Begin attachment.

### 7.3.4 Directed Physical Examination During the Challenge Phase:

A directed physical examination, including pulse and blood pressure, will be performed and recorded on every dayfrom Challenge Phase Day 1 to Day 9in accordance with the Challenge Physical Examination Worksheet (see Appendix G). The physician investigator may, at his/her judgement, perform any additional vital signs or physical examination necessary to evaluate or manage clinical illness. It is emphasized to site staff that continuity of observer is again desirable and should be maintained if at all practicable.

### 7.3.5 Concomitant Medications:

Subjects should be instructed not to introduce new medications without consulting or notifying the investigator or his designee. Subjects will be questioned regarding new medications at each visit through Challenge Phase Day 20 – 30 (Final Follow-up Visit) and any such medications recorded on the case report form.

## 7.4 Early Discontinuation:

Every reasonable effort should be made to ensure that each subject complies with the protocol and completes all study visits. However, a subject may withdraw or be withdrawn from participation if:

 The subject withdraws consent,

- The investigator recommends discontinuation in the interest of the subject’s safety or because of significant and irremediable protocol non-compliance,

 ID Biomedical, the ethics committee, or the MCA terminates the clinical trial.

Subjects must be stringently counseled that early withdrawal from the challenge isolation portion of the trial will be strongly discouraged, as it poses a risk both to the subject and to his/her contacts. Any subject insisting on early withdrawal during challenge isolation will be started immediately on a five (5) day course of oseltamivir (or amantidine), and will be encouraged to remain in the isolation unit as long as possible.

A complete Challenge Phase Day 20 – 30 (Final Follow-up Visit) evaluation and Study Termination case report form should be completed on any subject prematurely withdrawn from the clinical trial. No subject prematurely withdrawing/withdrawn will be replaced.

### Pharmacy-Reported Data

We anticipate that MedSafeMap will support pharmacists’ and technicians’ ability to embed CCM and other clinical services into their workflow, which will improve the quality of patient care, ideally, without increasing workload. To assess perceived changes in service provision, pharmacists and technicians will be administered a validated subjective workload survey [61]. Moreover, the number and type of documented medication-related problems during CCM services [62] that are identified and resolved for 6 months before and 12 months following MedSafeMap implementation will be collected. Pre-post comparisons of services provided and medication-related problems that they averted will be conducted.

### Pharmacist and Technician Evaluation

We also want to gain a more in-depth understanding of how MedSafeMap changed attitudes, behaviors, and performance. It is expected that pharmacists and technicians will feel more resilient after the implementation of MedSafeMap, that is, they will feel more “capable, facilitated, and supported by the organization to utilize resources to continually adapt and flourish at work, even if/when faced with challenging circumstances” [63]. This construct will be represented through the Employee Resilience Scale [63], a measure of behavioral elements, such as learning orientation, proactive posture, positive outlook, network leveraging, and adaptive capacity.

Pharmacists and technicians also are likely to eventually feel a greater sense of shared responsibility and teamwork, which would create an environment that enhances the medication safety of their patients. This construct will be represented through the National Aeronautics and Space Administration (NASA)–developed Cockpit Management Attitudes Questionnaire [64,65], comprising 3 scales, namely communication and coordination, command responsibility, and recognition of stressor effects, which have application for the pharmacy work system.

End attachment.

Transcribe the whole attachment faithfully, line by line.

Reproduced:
### 7.3.4 Directed Physical Examination During the Challenge Phase:

A directed physical examination, including pulse and blood pressure, will be performed and recorded on every dayfrom Challenge Phase Day 1 to Day 9in accordance with the Challenge Physical Examination Worksheet (see Appendix G). The physician investigator may, at his/her judgement, perform any additional vital signs or physical examination necessary to evaluate or manage clinical illness. It is emphasized to site staff that continuity of observer is again desirable and should be maintained if at all practicable.

### 7.3.5 Concomitant Medications:

Subjects should be instructed not to introduce new medications without consulting or notifying the investigator or his designee. Subjects will be questioned regarding new medications at each visit through Challenge Phase Day 20 – 30 (Final Follow-up Visit) and any such medications recorded on the case report form.

## 7.4 Early Discontinuation:

Every reasonable effort should be made to ensure that each subject complies with the protocol and completes all study visits. However, a subject may withdraw or be withdrawn from participation if:

 The subject withdraws consent,

- The investigator recommends discontinuation in the interest of the subject’s safety or because of significant and irremediable protocol non-compliance,

 ID Biomedical, the ethics committee, or the MCA terminates the clinical trial.

Subjects must be stringently counseled that early withdrawal from the challenge isolation portion of the trial will be strongly discouraged, as it poses a risk both to the subject and to his/her contacts. Any subject insisting on early withdrawal during challenge isolation will be started immediately on a five (5) day course of oseltamivir (or amantidine), and will be encouraged to remain in the isolation unit as long as possible.

A complete Challenge Phase Day 20 – 30 (Final Follow-up Visit) evaluation and Study Termination case report form should be completed on any subject prematurely withdrawn from the clinical trial. No subject prematurely withdrawing/withdrawn will be replaced.

### Pharmacy-Reported Data

We anticipate that MedSafeMap will support pharmacists’ and technicians’ ability to embed CCM and other clinical services into their workflow, which will improve the quality of patient care, ideally, without increasing workload. To assess perceived changes in service provision, pharmacists and technicians will be administered a validated subjective workload survey [61]. Moreover, the number and type of documented medication-related problems during CCM services [62] that are identified and resolved for 6 months before and 12 months following MedSafeMap implementation will be collected. Pre-post comparisons of services provided and medication-related problems that they averted will be conducted.

### Pharmacist and Technician Evaluation

We also want to gain a more in-depth understanding of how MedSafeMap changed attitudes, behaviors, and performance. It is expected that pharmacists and technicians will feel more resilient after the implementation of MedSafeMap, that is, they will feel more “capable, facilitated, and supported by the organization to utilize resources to continually adapt and flourish at work, even if/when faced with challenging circumstances” [63]. This construct will be represented through the Employee Resilience Scale [63], a measure of behavioral elements, such as learning orientation, proactive posture, positive outlook, network leveraging, and adaptive capacity.

Pharmacists and technicians also are likely to eventually feel a greater sense of shared responsibility and teamwork, which would create an environment that enhances the medication safety of their patients. This construct will be represented through the National Aeronautics and Space Administration (NASA)–developed Cockpit Management Attitudes Questionnaire [64,65], comprising 3 scales, namely communication and coordination, command responsibility, and recognition of stressor effects, which have application for the pharmacy work system.